Study finds consumers taking diet pills buy less at certain grocery stores

Introduction to diving:

  • A survey of GLP-1 diet pills shows consumers are spending less at grocery stores Numerator uncovers the purchasing behavior of over 100,000 panel members.

  • The data show that the annual net change Purchase rates between GLP-1 weight loss users and non-GLP-1 users vary by category. Packaged breads, snacks, prepared foods, and legumes and grains have the largest gaps among groups, ranging from 10% to 20%. Other segments such as beverages and fresh foods were essentially flat.

  • The food and beverage industry spent much of 2023 grappling with investor concerns that the popularity of diet pills like Ozempic and Wegovy could sharply reduce sales of items like snacks and prepared meals.

Diving Insights:

While it’s not surprising that people taking diet pills buy less food, Molecular data can give us an idea of ​​what might happen to consumer product manufacturers if more people end up using these drugs.

Over the past three months, overall grocery store purchases among nonusers fell 3.9% compared with a year ago. For people taking the drug to lose less than 15 pounds, purchase rates dropped 11%, Numerator data showed.

Similarly, for ice cream, purchase rates increased by 3.9% among those who did not take the medication, while purchase rates decreased by 9% among those who used ice cream but lost less than 15 pounds. For snacks, the figure fell 2.1%, compared with a decline of 8.8%.

We are in the early stages,” Numerator chief economist Dr. Leo Feler said in a statement.

A year ago, these drugs were used almost exclusively for diabetes management, with only 10% of consumers using them for weight loss, he said. Now, he says nearly half of people are using them to lose weight.

Another 20 percent of households said they were interested in taking the drugs for weight loss but were waiting for prices to drop and for more data to be released on the drugs’ safety and effectiveness, Feler noted.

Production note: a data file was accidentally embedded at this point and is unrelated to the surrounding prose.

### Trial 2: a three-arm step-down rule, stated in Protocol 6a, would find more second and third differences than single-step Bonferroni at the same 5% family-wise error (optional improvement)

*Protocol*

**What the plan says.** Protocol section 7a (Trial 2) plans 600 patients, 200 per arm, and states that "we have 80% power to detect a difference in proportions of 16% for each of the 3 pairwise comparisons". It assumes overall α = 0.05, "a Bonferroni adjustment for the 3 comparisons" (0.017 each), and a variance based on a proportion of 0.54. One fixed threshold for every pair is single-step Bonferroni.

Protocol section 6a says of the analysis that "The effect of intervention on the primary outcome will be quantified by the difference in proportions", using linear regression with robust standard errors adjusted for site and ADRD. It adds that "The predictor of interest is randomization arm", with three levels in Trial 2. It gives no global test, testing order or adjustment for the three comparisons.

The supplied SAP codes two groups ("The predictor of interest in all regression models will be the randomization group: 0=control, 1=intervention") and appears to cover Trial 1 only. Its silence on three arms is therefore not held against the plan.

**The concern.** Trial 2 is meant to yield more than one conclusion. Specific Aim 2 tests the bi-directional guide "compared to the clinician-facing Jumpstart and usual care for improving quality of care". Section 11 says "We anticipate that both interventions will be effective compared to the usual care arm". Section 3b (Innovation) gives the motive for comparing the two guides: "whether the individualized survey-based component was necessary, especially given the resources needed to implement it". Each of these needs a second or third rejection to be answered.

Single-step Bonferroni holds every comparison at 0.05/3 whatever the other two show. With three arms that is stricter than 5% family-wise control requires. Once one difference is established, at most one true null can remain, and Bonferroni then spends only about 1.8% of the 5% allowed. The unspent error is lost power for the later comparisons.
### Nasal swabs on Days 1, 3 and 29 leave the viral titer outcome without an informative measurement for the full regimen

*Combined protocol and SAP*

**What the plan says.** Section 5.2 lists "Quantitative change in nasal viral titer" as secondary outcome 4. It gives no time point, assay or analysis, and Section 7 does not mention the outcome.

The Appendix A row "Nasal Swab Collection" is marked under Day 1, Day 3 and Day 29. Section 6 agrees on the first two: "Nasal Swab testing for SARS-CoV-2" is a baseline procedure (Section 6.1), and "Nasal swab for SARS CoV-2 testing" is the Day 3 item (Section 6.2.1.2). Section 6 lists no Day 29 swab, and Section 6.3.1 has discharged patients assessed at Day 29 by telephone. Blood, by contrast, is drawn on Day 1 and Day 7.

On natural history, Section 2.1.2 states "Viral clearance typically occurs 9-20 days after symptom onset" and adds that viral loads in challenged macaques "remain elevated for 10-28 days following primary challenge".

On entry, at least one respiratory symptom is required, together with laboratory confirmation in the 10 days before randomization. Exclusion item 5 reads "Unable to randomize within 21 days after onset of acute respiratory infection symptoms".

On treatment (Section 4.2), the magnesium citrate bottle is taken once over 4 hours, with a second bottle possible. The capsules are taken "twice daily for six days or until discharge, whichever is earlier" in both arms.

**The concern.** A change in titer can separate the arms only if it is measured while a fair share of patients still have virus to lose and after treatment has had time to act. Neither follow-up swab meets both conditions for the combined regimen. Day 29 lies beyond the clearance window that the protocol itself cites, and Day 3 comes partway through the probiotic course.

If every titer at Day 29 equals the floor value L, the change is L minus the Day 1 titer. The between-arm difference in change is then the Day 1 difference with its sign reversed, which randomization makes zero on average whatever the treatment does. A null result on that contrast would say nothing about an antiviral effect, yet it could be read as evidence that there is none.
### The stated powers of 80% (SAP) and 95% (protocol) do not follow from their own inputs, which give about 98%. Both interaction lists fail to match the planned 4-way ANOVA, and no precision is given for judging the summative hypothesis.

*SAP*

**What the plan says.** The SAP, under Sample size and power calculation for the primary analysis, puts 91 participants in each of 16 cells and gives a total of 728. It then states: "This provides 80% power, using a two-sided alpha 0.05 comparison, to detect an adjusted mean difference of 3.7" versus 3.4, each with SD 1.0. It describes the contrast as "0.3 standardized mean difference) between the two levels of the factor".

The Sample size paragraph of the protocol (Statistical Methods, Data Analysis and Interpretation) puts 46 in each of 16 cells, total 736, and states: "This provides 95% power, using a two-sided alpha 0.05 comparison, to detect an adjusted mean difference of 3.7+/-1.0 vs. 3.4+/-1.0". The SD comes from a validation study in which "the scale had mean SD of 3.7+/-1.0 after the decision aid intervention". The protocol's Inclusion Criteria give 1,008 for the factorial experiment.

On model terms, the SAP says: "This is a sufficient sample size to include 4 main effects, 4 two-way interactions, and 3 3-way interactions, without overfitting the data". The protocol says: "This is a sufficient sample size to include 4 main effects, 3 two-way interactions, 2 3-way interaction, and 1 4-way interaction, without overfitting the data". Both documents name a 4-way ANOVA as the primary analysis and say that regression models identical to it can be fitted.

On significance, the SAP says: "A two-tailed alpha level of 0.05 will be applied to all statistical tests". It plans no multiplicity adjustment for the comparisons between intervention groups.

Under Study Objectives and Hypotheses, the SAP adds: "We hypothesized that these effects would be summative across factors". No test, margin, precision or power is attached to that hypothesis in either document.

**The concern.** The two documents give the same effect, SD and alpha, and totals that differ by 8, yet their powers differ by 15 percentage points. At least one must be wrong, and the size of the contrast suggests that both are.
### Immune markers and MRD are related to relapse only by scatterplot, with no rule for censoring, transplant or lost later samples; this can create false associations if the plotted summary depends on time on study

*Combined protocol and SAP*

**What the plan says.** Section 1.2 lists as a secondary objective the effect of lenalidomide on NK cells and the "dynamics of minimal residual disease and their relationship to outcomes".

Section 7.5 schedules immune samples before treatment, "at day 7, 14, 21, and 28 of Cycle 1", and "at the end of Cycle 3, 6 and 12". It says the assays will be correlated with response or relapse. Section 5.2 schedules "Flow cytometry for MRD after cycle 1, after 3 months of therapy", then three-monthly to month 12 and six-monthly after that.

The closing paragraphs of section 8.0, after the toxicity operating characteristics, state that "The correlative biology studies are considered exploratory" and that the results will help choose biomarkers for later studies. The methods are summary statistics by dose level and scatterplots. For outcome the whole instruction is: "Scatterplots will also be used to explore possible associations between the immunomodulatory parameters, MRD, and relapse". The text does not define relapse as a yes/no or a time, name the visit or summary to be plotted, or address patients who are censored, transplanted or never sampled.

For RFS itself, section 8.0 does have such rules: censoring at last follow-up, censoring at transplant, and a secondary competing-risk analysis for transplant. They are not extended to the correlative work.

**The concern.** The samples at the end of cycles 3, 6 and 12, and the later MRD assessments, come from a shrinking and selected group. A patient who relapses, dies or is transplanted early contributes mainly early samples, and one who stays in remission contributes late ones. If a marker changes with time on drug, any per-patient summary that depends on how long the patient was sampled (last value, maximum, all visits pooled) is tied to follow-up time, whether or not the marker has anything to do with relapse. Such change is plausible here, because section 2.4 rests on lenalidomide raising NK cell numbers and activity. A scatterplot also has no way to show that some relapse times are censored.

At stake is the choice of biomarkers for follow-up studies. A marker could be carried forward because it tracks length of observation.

To be sure, these data, along with the possibility of other, more effective weight-loss drugs, will go a long way toward clarifying how badly food and beverage companies have been affected. It’s uncertain how long people using diet pills will continue taking them.

For now, consumer products companies are watching closely and wisely planning how to change their portfolios as the impact of these drugs becomes known again.

This isn’t the first time shifting consumer trends have prompted companies to change their products.

Coca-Cola and PepsiCo launch smaller cans in response to consumers cutting back on sugar; Snack companies increase the availability of 100-calorie snacks for people who want to consume less; Food manufacturers across the board reduce the size of popular products salt content to appease Americans to reduce sodium intake.

PepsiCo Chief Executive Ramon Laguarta told analysts in August that the impact on its business so far had been “negligible” and that “there are obviously a lot of question marks.” Dirk Van de Put, chief executive of Mondelēz International, said that “the whole topic has been exaggerated” and “it’s really not a big issue for us at this stage.” He expects a minimal impact on its trading volume in 10 years, about is 0.5% to 1%.

Sean Connolly, head of Conagra Brands, told investors that the maker of Banquet and Slim Jim is collecting large amounts of data to assess food consumption patterns and determine which ones need to be incorporated into its Product under development. The Chicago company may decide to change some portion sizes if consumers want smaller portions to help with weight loss, he said.

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